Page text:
Last Update: March 16th, 2020
The University Libraries recognize the urgency of questions around the University's decision to temporarily move all instruction online and have created this guide to assist faculty in this difficult transition. It will be updated as needed and noted in this section. We are working rapidly to support these efforts and ask for understanding should we not be able to respond as rapidly as is normally desirable.
There are many pedagogical and technical issues that make the shift from in-person to online teaching challenging, but for once, copyright is not an additional area of major concern!
Most of the legal issues are the same in both contexts. If it was okay to do in class, it is often okay to do online, especially when your online access is limited to the same enrolled students.
Hopefully, by mid-semester, your students have already gotten access to all assigned reading materials. As always, the Libraries' Course Reserves team can help with getting things online - linking to Libraries subscription resources, finding ebooks where available, and much more.
If you want to share additional materials with students yourself as you revise instructional plans or if you want students to share more resources with each other in an online discussion board, keep in mind some simple guidelines:
Linking to publicly available online content like news websites, existing online videos, etc is rarely a copyright issue. It's better not to link to existing content that looks obviously infringing itself - Joe Schmoe's YouTube video of the entire "Black Panther" movie is probably not a good thing to link to. But Sara Someone's 2-minute video of herself and her best friend talking over a few of the pivotal scenes may be fair use, and is not something you should worry about linking to.
Linking to subscription content through the Libraries is also a great option - a lot of our subscription content will have DOIs or other "permalink" options, all of which should work even for off-campus users. For assistance linking to any particular libraries subscription content, see this guide. Your subject librarians may also be able to assist with the resources in in your particular subject area.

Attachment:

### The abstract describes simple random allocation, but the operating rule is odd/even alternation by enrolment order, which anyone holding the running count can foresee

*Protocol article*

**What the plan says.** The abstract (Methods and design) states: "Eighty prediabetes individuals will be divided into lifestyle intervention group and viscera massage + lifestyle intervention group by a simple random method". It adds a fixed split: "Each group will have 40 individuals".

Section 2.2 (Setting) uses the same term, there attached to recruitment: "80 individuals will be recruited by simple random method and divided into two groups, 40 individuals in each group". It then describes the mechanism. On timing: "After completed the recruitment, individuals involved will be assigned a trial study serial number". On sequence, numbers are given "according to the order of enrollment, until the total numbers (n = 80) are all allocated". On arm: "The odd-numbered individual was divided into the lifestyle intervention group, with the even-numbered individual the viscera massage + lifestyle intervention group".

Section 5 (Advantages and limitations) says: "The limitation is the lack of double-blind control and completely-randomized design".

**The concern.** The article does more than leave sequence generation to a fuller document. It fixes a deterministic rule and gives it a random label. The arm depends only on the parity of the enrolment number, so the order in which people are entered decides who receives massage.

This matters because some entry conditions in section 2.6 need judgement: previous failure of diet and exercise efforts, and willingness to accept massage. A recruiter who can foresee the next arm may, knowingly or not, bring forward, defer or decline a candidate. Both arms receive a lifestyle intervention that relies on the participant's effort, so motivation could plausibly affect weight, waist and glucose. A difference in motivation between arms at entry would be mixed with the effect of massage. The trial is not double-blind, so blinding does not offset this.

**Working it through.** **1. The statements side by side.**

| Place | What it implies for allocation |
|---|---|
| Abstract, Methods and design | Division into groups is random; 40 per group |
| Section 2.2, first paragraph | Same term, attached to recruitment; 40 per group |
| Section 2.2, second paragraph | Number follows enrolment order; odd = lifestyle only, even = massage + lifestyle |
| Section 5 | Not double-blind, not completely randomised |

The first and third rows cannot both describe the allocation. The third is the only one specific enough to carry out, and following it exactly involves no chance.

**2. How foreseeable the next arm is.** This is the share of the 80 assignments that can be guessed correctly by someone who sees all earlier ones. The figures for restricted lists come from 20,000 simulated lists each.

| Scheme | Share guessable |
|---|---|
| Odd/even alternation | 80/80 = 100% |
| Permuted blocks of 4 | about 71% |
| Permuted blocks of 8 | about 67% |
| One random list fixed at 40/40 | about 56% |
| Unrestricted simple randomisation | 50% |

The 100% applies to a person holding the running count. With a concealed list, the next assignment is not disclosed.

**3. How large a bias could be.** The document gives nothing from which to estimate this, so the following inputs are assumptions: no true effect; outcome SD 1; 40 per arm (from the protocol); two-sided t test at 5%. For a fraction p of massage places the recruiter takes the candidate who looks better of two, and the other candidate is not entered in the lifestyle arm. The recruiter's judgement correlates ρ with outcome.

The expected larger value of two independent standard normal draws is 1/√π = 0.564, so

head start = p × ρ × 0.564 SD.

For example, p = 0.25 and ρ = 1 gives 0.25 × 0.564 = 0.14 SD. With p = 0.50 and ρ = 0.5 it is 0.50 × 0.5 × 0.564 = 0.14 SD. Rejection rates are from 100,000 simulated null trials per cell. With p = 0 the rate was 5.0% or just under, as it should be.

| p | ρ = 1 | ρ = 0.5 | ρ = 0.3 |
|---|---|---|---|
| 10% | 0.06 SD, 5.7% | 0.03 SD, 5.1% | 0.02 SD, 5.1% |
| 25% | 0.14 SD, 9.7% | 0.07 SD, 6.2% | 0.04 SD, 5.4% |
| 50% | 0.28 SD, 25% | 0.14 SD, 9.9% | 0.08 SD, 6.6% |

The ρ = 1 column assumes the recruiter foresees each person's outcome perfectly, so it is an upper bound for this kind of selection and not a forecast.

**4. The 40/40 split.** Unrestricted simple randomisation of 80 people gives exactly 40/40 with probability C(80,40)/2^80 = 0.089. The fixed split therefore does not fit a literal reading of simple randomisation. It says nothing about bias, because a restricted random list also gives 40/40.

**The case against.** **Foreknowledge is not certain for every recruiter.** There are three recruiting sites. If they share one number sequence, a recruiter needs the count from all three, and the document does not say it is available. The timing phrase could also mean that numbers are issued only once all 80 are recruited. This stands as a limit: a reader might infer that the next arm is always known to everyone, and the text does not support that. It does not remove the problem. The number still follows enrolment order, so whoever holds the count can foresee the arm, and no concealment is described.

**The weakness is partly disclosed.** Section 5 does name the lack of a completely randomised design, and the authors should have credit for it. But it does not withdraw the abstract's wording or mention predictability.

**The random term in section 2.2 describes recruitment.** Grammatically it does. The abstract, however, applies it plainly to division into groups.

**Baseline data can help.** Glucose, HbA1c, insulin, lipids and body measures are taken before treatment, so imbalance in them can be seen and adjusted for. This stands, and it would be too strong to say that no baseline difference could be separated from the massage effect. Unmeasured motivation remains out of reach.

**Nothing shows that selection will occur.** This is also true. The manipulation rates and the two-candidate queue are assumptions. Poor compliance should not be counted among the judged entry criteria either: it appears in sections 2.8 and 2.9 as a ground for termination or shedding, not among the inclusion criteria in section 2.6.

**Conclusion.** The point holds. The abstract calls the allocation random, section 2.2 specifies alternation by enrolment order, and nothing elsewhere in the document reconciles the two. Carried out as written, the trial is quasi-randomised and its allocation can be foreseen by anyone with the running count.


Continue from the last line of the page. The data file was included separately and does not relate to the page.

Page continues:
Making copies of new materials for students (by downloading and uploading files, or by scanning from physical documents) can present some copyright issues, but they're not different from those involved in deciding whether to share something online with your students when you are meeting in-person. It's better not to make copies of entire works - but most instructors don't do that! Copying portions of works to share with students will often be fair use (see also our Copyright Question Framework or the Fair Use Evaluator).
Where an instructor doesn't feel comfortable relying on fair use, a subject specialist librarian may be able to suggest alternative content that is already online through library subscriptions, or publicly online content. The Libraries may also be able to help you seek formal copyright permissions to provide copies to students - however, this can be especially difficult on a short timeline.
If it was legal to show slide images in class, it is likely legal to show them to students via live video conferencing or in recorded videos. This may be a surprise if you have heard that there is a big difference between class lecture slides and online conference slides – but the issue is usually less offline versus online, than a restricted versus an unrestricted audience. As long as your new course video is being shared through course websites limited to the same enrolled students, the legal issues are fairly similar.
Many instructors routinely post a copy of their slides as a file for students to access after in-person course meetings, which also likely doesn’t present any new copyright issues after online course meetings.
Here, the differences between online and in-person teaching can be a bit more complex. Playing audio or video from physical media during an in-person class session is 100% legal under a provision of copyright law called the “Classroom Use Exemption.” However, that exemption doesn’t cover playing the same media online. If you can limit audio and video use for your course to relatively brief clips, you may be able to include those in lecture recordings or live-casts under the copyright provision called fair use. For media use longer than brief clips, you may need to have students independently access the content outside of your lecture videos. Some further options are outlined below.
There may be some practical differences in outcomes depending on where you post new course videos – on the University’s Blackboard system is one such possibility. You also can post video to YouTube, and the same basic legal provisions apply even on YouTube. However, it is more likely that videos posted on YouTube may encounter some automated copyright enforcement, such as a takedown notice, or disabling of included audio or video content. These automated enforcement tools are often--incorrect--when they flag audio, video, or images included in instructional videos; they fail to account for fair use. Should YouTube flag and remove your videos, the Libraries' Copyright Office can only be of limited assistance. Given the urgency of this situation, we strongly recommend using the University's Blackboard System or posting these videos for download in Office365's OneDrive system before resorting to YouTube or other third-party, unofficial services.
2020-03-16 00:11: Fixed Typo